Spring 1998

Spring 1998

Prisoners and Profit

In North Carolina, prison inmates process meat for private companies. In Minnesota they make fishing lures. And in Montana they help do the ranching. Convicted criminals in 24 states across the country work for private business from behind bars. So why shouldn’t Massachusetts prisoners do the same? Legislators have been pondering that policy question, and(...)

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Peace Corps Nexus

What do Bob Vila, Paul Theroux, and David Magnani have in common? No, they have not appeared together in “This Old House,” on the cover of The Mosquito Coast, or on the floor of the state Senate. But these Massachusetts residents did give two years to the Peace Corps. They’re in the company of thousands(...)

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Citizen Lawmakers

He may be remembered best for his bill requiring dogs to wear diapers. But Rosaire Rajotte has pitched 685 other legislative proposals to clean up the Commonwealth. The retired maintenance man has filed more bills in the Massachusetts Legislature than many longtime legislators. And if you don’t believe him, “you can come here and count(...)

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Acting Governors

When William Weld resigned last summer, a constitutional process pushed Lt. Gov. Paul Cellucci into the governor’s chair. And Cellucci enjoys all of the powers of the governor’s office — signing legislation, giving the “State of the State” address, and some day seeing his portrait on a State House wall. But one crucial difference separates(...)

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Lorna Burt is on the Case

“This next case is my worst nightmare,” says Hampden County Superior Court probation officer Lorna Burt as she steers her Nissan Pathfinder off the main drag onto a side road of a small Western Massachusetts milltown. “Jack,” who is 32, was convicted in 1990 of a second offense of indecent assault and battery on a(...)

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Happy Days Are Here For Now

Earlier this year, I paid a visit to state Senator Richard Tisei in his wood-paneled office on the third floor of the State House. Tisei is one of the newer generation of Republicans in the Legislature, one of those youthful politicians who might be described as “up-and-coming” if there were a functioning Republican Party in(...)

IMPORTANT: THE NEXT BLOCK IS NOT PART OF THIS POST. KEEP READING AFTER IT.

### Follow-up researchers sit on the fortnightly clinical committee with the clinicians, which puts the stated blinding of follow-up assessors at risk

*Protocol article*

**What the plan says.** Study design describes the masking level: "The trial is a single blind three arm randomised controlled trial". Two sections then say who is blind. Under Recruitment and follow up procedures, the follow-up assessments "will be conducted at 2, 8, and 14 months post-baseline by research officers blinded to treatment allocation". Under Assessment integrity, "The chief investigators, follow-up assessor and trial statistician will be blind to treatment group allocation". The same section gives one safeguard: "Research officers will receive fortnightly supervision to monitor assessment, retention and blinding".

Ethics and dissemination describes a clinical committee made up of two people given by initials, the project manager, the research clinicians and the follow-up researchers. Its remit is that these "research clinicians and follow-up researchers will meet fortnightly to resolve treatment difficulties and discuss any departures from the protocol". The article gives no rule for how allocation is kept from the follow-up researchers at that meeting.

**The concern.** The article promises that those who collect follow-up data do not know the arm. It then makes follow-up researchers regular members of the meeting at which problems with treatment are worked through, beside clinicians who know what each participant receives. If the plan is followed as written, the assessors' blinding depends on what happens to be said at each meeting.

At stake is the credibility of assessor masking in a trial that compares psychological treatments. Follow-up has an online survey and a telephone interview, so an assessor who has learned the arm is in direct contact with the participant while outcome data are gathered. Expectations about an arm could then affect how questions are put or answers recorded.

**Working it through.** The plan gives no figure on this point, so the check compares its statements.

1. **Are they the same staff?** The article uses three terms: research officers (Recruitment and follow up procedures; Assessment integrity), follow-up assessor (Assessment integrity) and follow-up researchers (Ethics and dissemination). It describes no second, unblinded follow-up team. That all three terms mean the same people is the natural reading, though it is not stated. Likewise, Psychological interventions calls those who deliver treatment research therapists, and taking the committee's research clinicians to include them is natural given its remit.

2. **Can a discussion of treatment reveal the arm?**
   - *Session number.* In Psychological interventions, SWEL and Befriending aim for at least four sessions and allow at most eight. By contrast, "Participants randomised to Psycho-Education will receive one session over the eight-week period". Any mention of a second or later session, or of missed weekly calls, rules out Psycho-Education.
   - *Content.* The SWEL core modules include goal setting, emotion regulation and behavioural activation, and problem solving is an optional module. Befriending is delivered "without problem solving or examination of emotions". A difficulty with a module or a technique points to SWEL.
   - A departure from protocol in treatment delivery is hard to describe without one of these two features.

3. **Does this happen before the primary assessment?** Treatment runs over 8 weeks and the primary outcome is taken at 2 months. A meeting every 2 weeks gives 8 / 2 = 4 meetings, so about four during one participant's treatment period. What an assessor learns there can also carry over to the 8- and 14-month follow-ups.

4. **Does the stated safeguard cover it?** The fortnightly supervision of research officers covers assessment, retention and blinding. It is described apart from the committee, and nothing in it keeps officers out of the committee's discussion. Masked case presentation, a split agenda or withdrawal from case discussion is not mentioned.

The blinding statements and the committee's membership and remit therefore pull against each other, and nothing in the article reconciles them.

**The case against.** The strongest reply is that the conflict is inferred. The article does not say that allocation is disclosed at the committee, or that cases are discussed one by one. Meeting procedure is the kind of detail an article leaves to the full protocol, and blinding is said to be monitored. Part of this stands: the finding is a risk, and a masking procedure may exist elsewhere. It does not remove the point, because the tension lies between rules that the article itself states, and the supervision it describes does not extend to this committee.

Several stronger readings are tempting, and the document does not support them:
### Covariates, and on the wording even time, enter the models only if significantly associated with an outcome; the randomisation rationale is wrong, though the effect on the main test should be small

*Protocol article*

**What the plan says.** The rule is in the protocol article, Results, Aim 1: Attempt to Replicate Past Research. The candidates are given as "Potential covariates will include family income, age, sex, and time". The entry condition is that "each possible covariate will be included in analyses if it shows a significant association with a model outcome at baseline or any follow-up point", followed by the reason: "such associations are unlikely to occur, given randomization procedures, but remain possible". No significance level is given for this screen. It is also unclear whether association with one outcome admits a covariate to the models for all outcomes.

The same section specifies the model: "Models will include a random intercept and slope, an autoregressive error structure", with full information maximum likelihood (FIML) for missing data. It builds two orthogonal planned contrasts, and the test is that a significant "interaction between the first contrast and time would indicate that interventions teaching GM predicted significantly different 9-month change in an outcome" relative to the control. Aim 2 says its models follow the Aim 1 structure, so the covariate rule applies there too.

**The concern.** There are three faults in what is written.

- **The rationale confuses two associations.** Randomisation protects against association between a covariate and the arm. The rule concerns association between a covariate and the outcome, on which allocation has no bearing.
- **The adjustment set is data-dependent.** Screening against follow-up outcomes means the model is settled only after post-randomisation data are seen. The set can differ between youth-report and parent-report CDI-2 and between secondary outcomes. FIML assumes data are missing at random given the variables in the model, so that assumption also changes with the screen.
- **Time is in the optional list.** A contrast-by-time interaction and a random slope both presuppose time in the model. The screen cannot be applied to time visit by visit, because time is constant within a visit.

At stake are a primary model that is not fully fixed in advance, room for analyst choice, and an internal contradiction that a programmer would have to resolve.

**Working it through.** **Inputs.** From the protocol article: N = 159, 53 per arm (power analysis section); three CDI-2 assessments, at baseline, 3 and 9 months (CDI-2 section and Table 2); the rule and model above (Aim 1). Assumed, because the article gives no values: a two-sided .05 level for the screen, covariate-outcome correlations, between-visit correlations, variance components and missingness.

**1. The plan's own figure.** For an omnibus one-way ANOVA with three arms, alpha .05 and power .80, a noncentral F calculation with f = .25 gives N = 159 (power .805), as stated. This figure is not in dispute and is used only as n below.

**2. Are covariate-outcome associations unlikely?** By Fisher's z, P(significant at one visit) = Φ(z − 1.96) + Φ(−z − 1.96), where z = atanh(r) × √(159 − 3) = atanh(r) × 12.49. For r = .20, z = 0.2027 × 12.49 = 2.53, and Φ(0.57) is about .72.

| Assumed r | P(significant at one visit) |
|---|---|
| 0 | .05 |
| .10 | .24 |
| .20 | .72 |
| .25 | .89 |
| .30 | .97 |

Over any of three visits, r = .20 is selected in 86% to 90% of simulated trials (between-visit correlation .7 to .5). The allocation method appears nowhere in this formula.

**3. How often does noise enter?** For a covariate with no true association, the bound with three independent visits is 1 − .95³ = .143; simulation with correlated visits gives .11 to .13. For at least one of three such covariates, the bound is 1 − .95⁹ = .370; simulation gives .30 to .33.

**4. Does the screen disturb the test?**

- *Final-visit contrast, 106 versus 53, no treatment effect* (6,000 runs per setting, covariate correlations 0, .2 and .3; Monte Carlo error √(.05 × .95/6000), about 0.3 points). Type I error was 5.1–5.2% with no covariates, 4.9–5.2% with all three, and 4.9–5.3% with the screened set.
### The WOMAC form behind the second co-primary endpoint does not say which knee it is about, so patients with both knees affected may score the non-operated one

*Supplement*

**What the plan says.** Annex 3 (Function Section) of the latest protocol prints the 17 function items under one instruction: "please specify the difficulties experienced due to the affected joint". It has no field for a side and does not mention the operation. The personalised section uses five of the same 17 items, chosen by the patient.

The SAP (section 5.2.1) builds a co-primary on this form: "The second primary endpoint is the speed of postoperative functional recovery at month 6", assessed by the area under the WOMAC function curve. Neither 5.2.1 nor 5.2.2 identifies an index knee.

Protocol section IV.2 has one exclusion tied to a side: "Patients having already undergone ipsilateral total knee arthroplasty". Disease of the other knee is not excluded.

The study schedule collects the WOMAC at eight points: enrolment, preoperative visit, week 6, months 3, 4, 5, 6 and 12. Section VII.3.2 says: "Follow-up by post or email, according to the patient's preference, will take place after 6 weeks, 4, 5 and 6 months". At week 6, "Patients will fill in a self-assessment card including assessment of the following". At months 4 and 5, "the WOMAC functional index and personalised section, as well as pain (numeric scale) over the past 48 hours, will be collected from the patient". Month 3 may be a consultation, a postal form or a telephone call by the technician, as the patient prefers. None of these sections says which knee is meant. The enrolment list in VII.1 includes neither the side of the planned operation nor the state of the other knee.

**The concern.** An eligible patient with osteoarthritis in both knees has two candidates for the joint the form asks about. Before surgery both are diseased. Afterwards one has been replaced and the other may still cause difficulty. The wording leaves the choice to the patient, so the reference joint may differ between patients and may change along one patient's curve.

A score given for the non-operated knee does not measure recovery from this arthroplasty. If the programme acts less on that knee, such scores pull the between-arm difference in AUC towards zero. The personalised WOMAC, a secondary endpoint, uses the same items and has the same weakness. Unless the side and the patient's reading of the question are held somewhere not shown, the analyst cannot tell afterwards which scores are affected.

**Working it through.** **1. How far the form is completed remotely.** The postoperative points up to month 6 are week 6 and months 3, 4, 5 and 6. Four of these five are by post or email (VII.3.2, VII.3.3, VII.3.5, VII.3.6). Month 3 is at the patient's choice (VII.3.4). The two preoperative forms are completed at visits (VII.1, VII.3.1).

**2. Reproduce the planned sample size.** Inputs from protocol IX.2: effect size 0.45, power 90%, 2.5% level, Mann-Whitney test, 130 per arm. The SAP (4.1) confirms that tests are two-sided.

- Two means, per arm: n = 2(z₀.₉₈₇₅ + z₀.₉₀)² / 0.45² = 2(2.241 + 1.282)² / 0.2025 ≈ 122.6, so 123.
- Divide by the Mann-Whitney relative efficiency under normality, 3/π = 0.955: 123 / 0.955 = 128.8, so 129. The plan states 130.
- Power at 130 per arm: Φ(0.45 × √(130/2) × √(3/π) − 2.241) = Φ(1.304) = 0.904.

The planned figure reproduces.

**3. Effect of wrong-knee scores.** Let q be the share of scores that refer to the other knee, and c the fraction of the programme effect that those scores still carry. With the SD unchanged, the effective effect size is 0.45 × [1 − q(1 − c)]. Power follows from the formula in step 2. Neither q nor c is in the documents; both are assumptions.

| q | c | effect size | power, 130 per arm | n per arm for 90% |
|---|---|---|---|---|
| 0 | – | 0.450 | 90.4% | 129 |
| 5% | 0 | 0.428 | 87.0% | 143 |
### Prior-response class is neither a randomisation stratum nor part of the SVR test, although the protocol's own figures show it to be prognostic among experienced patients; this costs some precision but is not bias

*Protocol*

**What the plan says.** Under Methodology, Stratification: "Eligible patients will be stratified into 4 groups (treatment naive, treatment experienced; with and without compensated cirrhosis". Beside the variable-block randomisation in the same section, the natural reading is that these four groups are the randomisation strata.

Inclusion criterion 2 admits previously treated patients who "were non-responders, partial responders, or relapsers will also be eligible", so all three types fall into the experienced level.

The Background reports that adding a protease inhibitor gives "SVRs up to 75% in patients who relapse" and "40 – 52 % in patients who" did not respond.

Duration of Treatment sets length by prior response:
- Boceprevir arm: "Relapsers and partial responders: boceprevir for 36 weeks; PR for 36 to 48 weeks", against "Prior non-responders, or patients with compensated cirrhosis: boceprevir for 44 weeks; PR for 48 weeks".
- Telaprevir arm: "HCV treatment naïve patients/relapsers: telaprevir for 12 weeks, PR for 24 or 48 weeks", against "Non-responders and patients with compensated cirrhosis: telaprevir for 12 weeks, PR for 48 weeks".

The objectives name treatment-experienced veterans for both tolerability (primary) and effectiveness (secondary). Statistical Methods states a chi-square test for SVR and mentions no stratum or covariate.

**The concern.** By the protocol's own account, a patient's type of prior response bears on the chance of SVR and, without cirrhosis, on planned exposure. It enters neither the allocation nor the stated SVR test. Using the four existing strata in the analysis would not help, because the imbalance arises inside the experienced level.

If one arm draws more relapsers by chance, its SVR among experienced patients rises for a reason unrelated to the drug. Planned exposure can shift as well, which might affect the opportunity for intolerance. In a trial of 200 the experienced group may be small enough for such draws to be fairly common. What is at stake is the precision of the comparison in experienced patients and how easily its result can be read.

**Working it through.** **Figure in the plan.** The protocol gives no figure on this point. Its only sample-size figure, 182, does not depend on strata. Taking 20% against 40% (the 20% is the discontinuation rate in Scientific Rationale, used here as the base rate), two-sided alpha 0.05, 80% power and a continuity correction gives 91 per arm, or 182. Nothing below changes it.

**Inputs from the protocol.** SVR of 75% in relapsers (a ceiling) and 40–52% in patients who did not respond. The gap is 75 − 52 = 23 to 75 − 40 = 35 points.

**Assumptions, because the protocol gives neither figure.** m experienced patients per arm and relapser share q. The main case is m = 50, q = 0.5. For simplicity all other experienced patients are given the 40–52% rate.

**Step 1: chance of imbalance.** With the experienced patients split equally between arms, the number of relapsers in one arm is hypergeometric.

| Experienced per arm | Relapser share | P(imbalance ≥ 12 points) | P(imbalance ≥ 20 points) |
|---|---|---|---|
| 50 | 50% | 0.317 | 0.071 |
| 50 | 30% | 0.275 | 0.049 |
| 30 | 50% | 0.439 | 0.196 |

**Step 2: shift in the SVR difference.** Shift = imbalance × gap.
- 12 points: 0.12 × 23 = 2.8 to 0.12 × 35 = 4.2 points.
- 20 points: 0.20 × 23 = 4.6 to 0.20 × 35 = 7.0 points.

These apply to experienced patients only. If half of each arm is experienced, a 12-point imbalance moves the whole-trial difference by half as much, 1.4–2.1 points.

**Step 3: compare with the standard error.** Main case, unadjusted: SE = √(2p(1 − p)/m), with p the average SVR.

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Crime and Consequences

Crime and Consequences

I. A woman is shot in Springfield Shortly after midnight near the end of 1994, Juan Rosado left a Springfield house party carrying a loaded gun. The tatooed teenager belonged to the Los Solidos gang, which was suspected of shootings and robberies across the city. Rosado had just received word that members of a rival(...)

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Drug Court is in Session

The 32-year-old Roslindale woman, a former addict who had been arrested a year ago for heroin possession, stepped to the front of the crowded Mattapan courtroom for her weekly hearing before Judge Robert P. Ziemian. Wearing gray slacks and a pressed white blouse, she looked like someone on a job interview. She smiled as she(...)

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Water My Petunias

What is the point in having state legislators? What, if anything, do people expect from them? The author Alan Rosenthal tells of a Massachusetts state senator (unnamed!) who said he would regularly pick up clothes that constituents wanted exchanged at Filene’s Basement in downtown Boston. An Oklahoma representative once responded to a constituent’s complaint about(...)

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The Man Who Knows Too Much

The Decline of Representative Democracy: Process, Participation, and Power in State Legislatures By Alan Rosenthal CQ Press, Washington, D.C., 1998, 369 pages. There can’t be more than a cloakroomful of people in America who know as much as Alan Rosenthal does about our state legislatures, and thus (one would think) about the health of representative(...)

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